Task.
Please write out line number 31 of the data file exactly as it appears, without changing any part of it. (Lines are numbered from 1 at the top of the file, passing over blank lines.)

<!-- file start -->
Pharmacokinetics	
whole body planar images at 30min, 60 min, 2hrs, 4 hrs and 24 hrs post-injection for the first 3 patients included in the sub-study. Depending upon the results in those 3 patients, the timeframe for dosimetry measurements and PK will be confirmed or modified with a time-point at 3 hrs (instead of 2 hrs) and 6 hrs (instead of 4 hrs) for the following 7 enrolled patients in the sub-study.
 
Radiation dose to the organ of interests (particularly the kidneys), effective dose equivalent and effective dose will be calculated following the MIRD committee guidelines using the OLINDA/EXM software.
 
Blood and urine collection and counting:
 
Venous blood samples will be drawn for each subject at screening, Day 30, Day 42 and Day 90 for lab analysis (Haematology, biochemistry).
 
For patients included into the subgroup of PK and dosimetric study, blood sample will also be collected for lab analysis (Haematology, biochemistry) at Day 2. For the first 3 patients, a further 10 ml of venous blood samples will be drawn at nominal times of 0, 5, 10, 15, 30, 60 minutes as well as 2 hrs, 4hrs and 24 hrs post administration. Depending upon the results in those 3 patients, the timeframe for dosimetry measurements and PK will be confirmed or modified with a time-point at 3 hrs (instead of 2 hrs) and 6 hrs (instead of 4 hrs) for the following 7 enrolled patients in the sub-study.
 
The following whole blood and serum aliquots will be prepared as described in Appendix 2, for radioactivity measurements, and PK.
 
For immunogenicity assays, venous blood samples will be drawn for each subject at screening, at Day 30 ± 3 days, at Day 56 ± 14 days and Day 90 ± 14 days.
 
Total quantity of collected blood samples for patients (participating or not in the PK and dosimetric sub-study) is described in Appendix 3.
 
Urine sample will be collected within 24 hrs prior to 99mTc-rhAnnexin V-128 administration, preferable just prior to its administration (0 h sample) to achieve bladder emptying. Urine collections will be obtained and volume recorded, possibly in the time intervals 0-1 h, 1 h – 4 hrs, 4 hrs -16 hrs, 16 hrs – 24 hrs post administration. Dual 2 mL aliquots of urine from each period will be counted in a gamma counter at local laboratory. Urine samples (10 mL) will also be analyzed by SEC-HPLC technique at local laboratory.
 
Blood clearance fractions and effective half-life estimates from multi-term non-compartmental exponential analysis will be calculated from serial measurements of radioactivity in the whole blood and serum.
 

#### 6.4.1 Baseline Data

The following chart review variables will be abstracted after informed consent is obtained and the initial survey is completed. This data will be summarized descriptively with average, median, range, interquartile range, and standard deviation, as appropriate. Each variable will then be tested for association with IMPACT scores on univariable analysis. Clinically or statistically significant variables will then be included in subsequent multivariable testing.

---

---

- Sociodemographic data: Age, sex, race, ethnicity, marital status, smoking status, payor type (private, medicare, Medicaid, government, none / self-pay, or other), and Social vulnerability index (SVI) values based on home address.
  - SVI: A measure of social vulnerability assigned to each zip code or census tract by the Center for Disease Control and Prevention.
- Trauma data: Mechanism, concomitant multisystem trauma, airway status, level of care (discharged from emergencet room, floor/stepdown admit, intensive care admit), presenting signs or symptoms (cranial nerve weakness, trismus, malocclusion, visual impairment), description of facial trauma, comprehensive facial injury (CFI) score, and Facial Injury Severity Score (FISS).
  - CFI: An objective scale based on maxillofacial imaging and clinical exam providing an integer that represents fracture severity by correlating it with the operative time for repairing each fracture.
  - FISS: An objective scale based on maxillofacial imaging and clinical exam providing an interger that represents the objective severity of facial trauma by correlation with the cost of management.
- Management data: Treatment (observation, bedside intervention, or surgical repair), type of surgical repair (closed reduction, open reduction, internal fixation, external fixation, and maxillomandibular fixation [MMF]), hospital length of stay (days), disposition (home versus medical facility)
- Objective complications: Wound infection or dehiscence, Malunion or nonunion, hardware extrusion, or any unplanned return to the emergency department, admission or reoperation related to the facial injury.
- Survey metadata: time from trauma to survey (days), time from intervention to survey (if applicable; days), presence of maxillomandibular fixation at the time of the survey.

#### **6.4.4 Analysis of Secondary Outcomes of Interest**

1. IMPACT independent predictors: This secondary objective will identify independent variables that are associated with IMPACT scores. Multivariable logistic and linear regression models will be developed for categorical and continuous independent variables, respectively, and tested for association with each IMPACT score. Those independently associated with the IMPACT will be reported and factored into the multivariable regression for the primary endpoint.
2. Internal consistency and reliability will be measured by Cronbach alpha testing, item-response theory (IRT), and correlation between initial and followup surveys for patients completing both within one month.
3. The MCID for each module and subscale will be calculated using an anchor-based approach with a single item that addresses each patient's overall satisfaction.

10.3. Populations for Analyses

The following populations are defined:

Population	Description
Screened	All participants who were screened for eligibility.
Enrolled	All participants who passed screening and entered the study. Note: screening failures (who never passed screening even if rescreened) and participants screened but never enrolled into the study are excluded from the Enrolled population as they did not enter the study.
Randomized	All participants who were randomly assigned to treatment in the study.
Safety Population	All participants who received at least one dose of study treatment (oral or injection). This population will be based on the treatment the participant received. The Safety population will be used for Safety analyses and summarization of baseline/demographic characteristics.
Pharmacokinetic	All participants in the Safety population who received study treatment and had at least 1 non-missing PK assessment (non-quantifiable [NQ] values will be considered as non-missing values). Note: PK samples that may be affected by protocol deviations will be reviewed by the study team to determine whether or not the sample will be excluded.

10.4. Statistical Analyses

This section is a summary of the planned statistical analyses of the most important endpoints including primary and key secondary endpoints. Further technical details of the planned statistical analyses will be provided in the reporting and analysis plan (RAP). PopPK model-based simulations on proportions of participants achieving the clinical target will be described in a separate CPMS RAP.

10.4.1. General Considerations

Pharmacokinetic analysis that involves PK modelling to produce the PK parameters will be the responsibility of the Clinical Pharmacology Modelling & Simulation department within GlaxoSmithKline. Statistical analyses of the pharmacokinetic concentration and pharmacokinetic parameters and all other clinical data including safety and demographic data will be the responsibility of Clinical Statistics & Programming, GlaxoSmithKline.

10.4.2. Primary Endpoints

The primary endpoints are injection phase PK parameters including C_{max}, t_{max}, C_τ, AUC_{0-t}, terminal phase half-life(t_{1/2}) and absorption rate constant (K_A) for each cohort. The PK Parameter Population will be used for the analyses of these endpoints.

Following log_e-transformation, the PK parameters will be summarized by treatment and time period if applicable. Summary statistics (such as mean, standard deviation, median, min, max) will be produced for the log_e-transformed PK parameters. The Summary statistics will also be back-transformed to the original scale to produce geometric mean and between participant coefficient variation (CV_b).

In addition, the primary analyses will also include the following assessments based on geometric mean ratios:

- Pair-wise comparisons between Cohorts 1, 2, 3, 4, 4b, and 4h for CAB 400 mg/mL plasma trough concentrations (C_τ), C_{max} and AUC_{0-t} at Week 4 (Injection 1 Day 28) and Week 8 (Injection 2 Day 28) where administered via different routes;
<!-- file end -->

Screened	All participants who were screened for eligibility.